I walked into a small independent camera store today to see about getting my Nikon fixed. Things are falling apart. The rubber lens ring flops around like a hulahoop. The focus is erratic, sometimes tack sharp, sometimes focusing four inches in front of what I’m aiming at. The camera even shuts off now and again. I’ve managed to atleast “fix” the last problem with a little piece of folded paper that I stick in the battery compartment to maintain constant pressure on the electrical contacts.

It does not look good. Things are falling apart, succumbing to the natural entropy of the universe.

This is of course only a small portion of things that we have just simply worn out.

Early on in the trip I more or less destroyed a rear wheel. Only about 2500 miles in the trip, I wore a crack through my rear rim. Fortunately, the kind folks at Rivendell built a wheel the same day and overnighted it to the campsite.

Over the course of our trip, our clothes have worn thin, some with holes, some with tears. My IceBreaker long sleeve wool shirt now has thumb holes at the cuffs, a new added “feature.” I had a well loved seersucker shirt that literally shredded at the tail after getting caught on my seat one too many times. We’ve had to buy new cycling shorts since a few pairs have only been a few threads away from the other side of decency.

It takes humans 7 years to regenerate their bodies but apparently it only takes less than a year to completely wear out clothes and have to renew our wardrobe.

I’ve sewn my Keen sandals together with a Speedy Stitcher when it was starting to split at the ankles. I’ve also glued the foot bed down with Gorilla Glue.

Once in Washington, I went to shift the front derailleur and the cable housing actually tore open in a dramatic puff of smoke. The housing had been so sun worn that it just split into several pieces. Speaking of derailleurs, I’ve broken a shifter and cracked another. We’ve snapped about 3 bike chains on climbs. We’ve gone through a few pairs of brake pads. Laura is on her 4th set of tires.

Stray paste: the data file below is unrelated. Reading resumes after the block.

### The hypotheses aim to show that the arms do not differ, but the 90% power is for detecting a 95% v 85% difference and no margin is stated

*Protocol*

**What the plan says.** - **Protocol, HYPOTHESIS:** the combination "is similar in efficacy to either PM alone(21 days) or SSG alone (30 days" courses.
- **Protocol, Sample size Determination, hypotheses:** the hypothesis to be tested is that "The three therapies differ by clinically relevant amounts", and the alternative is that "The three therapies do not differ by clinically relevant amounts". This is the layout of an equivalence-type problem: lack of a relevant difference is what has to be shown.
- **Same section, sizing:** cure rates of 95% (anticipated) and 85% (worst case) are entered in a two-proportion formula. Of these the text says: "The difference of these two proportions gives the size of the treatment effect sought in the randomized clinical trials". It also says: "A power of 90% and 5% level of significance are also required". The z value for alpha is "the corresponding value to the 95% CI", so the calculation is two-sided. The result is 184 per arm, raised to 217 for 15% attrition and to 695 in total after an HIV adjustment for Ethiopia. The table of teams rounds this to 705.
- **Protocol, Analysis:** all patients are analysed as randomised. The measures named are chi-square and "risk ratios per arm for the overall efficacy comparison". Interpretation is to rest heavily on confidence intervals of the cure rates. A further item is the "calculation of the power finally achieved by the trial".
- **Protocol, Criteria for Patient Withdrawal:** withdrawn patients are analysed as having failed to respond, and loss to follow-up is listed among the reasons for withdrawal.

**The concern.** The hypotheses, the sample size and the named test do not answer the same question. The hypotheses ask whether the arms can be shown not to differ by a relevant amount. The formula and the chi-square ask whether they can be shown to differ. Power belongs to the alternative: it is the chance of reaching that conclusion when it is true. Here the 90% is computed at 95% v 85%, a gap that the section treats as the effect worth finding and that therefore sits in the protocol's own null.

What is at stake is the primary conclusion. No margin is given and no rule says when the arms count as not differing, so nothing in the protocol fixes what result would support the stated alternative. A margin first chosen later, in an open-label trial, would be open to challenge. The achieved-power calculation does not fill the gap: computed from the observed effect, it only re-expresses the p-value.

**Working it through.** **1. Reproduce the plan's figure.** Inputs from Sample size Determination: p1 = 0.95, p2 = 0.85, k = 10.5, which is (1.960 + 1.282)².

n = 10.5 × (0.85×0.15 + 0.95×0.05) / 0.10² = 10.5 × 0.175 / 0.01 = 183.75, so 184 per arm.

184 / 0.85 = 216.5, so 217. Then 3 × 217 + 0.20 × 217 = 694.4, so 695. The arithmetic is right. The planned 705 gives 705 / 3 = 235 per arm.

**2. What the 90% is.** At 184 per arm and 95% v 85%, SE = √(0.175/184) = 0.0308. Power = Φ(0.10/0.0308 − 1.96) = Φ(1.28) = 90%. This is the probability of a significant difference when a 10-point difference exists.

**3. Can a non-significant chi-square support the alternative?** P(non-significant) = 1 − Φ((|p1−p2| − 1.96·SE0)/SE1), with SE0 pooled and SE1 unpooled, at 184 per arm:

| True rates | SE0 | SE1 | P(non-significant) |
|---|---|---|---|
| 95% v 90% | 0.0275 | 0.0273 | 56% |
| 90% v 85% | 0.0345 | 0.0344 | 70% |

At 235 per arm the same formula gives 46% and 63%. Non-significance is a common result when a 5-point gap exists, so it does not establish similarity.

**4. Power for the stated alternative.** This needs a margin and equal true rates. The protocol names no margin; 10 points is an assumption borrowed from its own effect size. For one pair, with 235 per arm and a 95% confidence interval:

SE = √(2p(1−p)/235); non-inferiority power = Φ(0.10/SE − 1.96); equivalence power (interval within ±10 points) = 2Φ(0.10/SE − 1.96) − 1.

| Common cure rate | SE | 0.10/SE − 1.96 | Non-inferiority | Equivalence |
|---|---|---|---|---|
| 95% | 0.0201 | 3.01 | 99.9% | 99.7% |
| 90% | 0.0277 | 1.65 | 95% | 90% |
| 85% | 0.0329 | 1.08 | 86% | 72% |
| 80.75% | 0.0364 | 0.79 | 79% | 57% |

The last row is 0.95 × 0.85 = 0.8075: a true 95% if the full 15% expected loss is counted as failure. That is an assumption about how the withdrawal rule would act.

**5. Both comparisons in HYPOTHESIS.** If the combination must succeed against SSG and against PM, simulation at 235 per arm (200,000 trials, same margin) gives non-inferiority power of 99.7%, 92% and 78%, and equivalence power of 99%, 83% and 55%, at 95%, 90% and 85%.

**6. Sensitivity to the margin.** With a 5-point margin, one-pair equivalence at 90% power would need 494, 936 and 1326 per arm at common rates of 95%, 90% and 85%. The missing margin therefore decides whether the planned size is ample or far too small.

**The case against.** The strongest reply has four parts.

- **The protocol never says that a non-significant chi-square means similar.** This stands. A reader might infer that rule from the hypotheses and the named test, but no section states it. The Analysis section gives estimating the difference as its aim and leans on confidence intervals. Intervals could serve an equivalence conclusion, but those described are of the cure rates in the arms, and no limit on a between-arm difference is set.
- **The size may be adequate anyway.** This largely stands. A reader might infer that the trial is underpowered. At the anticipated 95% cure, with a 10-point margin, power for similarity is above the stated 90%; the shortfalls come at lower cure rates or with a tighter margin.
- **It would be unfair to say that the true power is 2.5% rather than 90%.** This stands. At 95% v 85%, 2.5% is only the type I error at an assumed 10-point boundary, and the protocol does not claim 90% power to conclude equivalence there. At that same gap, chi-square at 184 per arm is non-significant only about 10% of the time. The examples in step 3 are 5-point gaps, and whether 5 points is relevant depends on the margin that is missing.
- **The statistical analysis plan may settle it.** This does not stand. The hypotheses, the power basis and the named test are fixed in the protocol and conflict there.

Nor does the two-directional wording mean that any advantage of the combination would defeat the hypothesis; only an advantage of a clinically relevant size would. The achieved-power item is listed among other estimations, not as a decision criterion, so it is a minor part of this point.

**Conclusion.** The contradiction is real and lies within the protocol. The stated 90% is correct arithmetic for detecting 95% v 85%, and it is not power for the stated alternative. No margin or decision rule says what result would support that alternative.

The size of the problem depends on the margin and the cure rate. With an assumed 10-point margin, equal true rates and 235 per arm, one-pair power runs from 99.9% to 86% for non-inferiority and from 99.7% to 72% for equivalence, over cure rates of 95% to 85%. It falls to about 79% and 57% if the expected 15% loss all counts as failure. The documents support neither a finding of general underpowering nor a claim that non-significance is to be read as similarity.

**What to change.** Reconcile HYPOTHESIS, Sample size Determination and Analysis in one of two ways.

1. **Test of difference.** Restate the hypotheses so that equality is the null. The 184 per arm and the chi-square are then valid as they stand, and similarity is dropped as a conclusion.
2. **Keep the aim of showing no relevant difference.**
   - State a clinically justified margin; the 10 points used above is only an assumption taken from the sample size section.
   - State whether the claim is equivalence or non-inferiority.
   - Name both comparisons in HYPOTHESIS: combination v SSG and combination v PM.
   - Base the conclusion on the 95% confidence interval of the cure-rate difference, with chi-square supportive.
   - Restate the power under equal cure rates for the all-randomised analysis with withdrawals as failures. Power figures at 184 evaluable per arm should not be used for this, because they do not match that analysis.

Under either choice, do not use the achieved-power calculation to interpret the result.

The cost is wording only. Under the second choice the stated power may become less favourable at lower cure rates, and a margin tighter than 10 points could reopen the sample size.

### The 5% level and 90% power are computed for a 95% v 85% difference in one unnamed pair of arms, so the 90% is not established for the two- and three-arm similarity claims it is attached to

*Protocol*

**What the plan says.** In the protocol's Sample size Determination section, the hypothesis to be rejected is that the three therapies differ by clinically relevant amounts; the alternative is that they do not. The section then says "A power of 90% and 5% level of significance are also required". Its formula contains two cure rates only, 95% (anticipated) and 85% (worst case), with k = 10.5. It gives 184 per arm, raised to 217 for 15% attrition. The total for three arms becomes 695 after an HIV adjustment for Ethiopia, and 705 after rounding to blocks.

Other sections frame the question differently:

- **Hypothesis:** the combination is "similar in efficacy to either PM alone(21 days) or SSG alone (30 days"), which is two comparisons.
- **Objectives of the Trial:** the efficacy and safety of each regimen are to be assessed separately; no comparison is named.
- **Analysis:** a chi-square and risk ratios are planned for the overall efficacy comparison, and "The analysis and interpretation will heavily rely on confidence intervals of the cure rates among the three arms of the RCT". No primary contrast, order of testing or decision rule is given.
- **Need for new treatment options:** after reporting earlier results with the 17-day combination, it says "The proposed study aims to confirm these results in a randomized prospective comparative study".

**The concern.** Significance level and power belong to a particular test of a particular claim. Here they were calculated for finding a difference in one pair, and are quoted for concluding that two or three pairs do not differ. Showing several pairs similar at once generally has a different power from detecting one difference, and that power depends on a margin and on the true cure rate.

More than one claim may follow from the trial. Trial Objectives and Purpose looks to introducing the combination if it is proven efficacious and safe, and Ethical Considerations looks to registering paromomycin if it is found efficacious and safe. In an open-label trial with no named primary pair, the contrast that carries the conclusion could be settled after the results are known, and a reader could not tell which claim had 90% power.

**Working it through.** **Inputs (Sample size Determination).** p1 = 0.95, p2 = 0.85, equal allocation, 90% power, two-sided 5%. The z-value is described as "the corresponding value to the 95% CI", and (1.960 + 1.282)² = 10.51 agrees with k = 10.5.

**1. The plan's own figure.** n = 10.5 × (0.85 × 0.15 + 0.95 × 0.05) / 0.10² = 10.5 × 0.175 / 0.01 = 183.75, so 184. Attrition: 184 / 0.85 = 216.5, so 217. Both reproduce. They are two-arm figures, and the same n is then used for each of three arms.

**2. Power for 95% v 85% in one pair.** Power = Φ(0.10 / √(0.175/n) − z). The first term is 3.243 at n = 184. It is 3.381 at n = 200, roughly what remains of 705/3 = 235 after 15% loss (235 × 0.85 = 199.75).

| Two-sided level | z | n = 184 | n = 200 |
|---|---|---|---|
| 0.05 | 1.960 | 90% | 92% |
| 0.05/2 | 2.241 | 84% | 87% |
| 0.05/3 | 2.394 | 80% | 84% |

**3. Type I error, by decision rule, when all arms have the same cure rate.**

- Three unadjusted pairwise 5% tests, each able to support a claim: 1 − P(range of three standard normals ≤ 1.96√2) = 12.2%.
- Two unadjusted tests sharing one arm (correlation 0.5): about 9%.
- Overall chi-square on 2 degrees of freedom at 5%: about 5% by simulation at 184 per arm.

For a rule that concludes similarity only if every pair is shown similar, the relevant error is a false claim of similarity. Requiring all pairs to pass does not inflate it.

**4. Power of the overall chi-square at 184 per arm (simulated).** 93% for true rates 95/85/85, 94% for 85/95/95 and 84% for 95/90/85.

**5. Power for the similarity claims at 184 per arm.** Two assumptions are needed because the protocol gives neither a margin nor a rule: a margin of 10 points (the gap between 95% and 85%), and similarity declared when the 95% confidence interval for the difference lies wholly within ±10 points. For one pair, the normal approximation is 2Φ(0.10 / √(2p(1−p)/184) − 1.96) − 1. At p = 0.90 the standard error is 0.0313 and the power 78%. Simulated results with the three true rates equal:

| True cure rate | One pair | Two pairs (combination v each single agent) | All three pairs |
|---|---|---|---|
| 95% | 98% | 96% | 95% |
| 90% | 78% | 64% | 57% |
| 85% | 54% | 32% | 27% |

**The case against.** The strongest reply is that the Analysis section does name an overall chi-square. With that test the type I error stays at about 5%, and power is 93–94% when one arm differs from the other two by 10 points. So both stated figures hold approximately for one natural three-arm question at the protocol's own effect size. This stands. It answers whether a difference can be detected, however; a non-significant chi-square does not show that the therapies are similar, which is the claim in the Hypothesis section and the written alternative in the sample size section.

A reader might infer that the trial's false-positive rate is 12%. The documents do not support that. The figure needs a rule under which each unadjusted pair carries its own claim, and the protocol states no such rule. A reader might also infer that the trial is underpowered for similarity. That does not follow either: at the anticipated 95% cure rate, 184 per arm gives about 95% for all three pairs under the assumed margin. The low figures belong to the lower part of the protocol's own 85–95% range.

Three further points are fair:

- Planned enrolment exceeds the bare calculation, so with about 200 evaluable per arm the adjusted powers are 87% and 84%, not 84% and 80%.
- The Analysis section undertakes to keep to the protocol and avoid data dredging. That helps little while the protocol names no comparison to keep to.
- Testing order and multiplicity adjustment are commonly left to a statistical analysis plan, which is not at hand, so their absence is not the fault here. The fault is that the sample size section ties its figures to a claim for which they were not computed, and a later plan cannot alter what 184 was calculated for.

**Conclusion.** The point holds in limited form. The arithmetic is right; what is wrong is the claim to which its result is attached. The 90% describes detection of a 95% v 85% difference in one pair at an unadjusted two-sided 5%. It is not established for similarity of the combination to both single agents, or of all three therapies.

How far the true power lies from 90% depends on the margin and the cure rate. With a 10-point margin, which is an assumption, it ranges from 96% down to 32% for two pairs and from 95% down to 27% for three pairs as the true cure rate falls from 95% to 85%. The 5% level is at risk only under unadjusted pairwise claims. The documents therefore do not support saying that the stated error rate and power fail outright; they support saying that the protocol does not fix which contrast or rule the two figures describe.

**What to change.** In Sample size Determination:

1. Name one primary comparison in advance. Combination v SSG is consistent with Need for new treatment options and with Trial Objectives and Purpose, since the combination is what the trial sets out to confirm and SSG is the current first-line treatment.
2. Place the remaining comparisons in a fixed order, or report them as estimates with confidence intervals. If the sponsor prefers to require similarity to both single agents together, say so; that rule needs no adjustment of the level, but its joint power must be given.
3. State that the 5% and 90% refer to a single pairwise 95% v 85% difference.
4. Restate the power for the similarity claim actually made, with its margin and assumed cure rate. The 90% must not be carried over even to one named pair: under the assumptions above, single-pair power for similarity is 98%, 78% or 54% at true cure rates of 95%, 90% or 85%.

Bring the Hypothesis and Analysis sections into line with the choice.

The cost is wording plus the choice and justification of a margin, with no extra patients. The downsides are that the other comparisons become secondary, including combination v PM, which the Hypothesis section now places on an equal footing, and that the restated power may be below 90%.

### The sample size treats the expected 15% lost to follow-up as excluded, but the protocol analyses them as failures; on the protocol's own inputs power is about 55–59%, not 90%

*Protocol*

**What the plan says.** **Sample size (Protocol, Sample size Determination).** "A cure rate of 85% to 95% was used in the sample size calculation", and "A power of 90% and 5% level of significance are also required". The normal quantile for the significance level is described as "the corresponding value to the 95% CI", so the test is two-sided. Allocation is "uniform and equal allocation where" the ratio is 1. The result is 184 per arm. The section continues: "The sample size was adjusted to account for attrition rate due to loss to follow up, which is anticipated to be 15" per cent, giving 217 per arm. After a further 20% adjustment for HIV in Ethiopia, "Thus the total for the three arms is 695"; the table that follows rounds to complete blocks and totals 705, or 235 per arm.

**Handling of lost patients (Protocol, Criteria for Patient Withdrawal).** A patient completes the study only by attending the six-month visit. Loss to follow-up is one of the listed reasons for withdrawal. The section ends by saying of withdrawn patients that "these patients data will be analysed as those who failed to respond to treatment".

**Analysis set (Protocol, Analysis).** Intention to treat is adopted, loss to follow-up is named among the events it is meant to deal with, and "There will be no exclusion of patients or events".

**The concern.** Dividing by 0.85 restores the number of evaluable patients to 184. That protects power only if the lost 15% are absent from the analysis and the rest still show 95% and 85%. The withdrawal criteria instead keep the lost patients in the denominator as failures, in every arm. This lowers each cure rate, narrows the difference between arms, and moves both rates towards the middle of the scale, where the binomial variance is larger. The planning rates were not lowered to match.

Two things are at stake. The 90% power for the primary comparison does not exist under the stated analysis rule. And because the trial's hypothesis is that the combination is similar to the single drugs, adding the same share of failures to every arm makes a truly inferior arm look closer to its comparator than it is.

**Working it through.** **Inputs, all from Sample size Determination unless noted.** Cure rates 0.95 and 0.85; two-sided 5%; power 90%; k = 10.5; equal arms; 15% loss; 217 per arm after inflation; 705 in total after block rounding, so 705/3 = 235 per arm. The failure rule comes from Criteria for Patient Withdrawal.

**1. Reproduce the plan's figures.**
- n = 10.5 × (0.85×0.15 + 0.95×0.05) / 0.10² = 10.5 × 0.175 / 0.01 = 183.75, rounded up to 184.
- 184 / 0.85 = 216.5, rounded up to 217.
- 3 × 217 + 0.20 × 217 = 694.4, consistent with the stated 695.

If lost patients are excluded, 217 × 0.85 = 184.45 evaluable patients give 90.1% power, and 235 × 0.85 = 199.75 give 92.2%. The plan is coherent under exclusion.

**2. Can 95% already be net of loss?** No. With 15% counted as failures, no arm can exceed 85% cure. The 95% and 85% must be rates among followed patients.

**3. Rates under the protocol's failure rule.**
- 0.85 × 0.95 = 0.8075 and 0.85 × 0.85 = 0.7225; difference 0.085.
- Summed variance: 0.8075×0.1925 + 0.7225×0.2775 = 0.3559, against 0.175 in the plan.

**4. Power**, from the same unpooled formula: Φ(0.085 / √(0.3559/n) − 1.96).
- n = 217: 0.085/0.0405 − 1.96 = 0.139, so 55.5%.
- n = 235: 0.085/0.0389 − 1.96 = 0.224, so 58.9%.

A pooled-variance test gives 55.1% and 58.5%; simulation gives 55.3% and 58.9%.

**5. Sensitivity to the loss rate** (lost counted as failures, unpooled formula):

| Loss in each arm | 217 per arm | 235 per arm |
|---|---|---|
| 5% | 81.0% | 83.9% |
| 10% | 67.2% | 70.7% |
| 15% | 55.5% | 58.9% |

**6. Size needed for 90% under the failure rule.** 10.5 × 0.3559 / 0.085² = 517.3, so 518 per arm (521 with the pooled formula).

Once, Laura was using her multi-tool to tighten a bolt and it cracked in her hand. Even the things meant to fix things are breaking.

Our tent of a few years started to fail. The zippers stopped closing. There were tears in the mesh. Our sleeping pads have leaked air. I’m currently on my third type of sleeping pad having gone through a Big Agnes, an REI pad and now I’m keeping my fingers crossed the Therm-a-Rest will hold out. Laura keeps adding patches to her Big Agnes, reviving it from the dead with another healthy dab of glue and optimism. Don’t even ask about her pillow. Yes, we are REI members.

I’ve chipped camp knives. We’ve worn out fire starters to their snapping point. All these unbreakable things crumbling in our hands. We’re not ham fisted about our belongings, they are just being put to use day after day.

What is remarkable is that for all the bits of gears and equipment that are slowly failing around us, our bodies have remained fairly resistant. We are getting stronger, gaining endurance and perspective – if only our gear would do the same. Things are falling apart faster than we can replace them, but we do our best – repairing with glue and thread the things we can repair. It is a race against the natural order of things.

When we are in towns, we hope that people don’t notice that the color of our shirts are fading a little and our shoes are dustier than most. This is the great irony of course, when vagabonding you spend a large amount of your time dirty and disheveled. You don the clothes of a pauper for the freedom of a king. And at times, you break down and buy some new clothes off the rack and it feels so luxurious to wear something no one else has worn before and you feel the like the richest person in the world and you forget about the other frayed ends conspiring to become undone.